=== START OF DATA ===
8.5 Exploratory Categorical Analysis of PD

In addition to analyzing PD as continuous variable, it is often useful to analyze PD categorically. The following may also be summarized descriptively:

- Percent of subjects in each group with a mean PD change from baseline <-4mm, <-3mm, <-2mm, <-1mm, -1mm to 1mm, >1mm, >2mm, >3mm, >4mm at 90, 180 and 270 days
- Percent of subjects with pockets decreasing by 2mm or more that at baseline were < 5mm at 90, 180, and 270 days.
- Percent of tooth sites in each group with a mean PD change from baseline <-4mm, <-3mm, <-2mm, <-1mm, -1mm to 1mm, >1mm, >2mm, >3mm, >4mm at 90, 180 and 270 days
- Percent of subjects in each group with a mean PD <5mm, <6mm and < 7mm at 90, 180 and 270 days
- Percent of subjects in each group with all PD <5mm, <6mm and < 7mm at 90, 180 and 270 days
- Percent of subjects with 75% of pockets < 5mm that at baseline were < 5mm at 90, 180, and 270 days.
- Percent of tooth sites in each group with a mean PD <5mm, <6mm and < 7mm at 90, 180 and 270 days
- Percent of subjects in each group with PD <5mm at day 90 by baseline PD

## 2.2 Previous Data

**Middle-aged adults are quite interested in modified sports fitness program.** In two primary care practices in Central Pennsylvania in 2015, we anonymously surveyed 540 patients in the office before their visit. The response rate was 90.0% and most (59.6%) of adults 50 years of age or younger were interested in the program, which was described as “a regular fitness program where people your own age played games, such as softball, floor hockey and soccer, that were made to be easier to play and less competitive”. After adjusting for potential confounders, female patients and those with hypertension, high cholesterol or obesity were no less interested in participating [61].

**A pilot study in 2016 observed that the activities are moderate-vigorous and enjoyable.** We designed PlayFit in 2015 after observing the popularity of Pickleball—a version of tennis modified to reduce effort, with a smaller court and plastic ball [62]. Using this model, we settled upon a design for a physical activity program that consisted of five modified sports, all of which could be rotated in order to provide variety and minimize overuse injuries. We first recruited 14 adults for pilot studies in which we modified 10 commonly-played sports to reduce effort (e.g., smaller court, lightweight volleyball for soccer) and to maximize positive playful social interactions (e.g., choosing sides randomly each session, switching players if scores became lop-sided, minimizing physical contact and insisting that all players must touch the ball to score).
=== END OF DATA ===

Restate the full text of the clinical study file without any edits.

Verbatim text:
8.5 Exploratory Categorical Analysis of PD

In addition to analyzing PD as continuous variable, it is often useful to analyze PD categorically. The following may also be summarized descriptively:

- Percent of subjects in each group with a mean PD change from baseline <-4mm, <-3mm, <-2mm, <-1mm, -1mm to 1mm, >1mm, >2mm, >3mm, >4mm at 90, 180 and 270 days
- Percent of subjects with pockets decreasing by 2mm or more that at baseline were < 5mm at 90, 180, and 270 days.
- Percent of tooth sites in each group with a mean PD change from baseline <-4mm, <-3mm, <-2mm, <-1mm, -1mm to 1mm, >1mm, >2mm, >3mm, >4mm at 90, 180 and 270 days
- Percent of subjects in each group with a mean PD <5mm, <6mm and < 7mm at 90, 180 and 270 days
- Percent of subjects in each group with all PD <5mm, <6mm and < 7mm at 90, 180 and 270 days
- Percent of subjects with 75% of pockets < 5mm that at baseline were < 5mm at 90, 180, and 270 days.
- Percent of tooth sites in each group with a mean PD <5mm, <6mm and < 7mm at 90, 180 and 270 days
- Percent of subjects in each group with PD <5mm at day 90 by baseline PD

## 2.2 Previous Data

**Middle-aged adults are quite interested in modified sports fitness program.** In two primary care practices in Central Pennsylvania in 2015, we anonymously surveyed 540 patients in the office before their visit. The response rate was 90.0% and most (59.6%) of adults 50 years of age or younger were interested in the program, which was described as “a regular fitness program where people your own age played games, such as softball, floor hockey and soccer, that were made to be easier to play and less competitive”. After adjusting for potential confounders, female patients and those with hypertension, high cholesterol or obesity were no less interested in participating [61].

**A pilot study in 2016 observed that the activities are moderate-vigorous and enjoyable.** We designed PlayFit in 2015 after observing the popularity of Pickleball—a version of tennis modified to reduce effort, with a smaller court and plastic ball [62]. Using this model, we settled upon a design for a physical activity program that consisted of five modified sports, all of which could be rotated in order to provide variety and minimize overuse injuries. We first recruited 14 adults for pilot studies in which we modified 10 commonly-played sports to reduce effort (e.g., smaller court, lightweight volleyball for soccer) and to maximize positive playful social interactions (e.g., choosing sides randomly each session, switching players if scores became lop-sided, minimizing physical contact and insisting that all players must touch the ball to score).